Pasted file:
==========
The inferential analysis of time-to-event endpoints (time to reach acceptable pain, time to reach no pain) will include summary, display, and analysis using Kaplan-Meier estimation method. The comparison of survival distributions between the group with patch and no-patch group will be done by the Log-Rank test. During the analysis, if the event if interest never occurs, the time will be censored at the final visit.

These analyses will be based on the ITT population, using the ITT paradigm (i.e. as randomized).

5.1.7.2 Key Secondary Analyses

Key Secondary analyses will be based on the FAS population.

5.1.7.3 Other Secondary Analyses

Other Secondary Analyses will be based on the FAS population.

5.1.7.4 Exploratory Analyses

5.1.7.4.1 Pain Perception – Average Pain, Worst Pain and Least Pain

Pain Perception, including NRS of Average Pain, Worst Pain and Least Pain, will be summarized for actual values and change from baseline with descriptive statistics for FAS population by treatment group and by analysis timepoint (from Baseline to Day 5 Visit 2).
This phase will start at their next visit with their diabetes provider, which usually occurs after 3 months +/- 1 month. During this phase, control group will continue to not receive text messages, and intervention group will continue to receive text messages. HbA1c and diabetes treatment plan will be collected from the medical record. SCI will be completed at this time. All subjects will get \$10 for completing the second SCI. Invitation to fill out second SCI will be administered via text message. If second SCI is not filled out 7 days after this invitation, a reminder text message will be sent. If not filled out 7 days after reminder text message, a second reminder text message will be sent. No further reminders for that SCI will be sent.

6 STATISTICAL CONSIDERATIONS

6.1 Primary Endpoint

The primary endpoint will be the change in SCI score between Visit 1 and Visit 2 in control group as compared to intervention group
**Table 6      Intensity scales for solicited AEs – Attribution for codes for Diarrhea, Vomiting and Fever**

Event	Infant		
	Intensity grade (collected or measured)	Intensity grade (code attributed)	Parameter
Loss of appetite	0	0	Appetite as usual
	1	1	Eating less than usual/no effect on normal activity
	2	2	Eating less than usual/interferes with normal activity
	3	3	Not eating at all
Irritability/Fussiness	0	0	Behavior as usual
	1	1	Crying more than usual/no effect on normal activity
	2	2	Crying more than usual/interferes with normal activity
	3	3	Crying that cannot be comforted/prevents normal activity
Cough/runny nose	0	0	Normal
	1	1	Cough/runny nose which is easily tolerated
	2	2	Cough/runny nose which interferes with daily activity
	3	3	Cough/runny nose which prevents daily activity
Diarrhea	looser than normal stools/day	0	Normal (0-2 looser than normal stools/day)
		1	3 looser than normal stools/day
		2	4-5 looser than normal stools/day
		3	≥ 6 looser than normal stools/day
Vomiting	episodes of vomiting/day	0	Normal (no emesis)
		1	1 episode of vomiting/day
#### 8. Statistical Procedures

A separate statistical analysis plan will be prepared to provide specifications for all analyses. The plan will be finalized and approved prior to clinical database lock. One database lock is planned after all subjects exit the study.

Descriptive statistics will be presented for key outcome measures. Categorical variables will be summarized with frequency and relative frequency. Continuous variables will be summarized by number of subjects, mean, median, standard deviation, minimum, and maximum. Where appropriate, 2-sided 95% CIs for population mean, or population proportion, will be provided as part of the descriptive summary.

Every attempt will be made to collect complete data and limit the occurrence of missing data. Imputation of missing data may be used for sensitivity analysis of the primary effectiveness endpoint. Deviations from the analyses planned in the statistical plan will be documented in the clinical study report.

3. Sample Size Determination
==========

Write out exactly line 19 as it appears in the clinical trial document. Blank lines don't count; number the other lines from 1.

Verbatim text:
	2	2	Eating less than usual/interferes with normal activity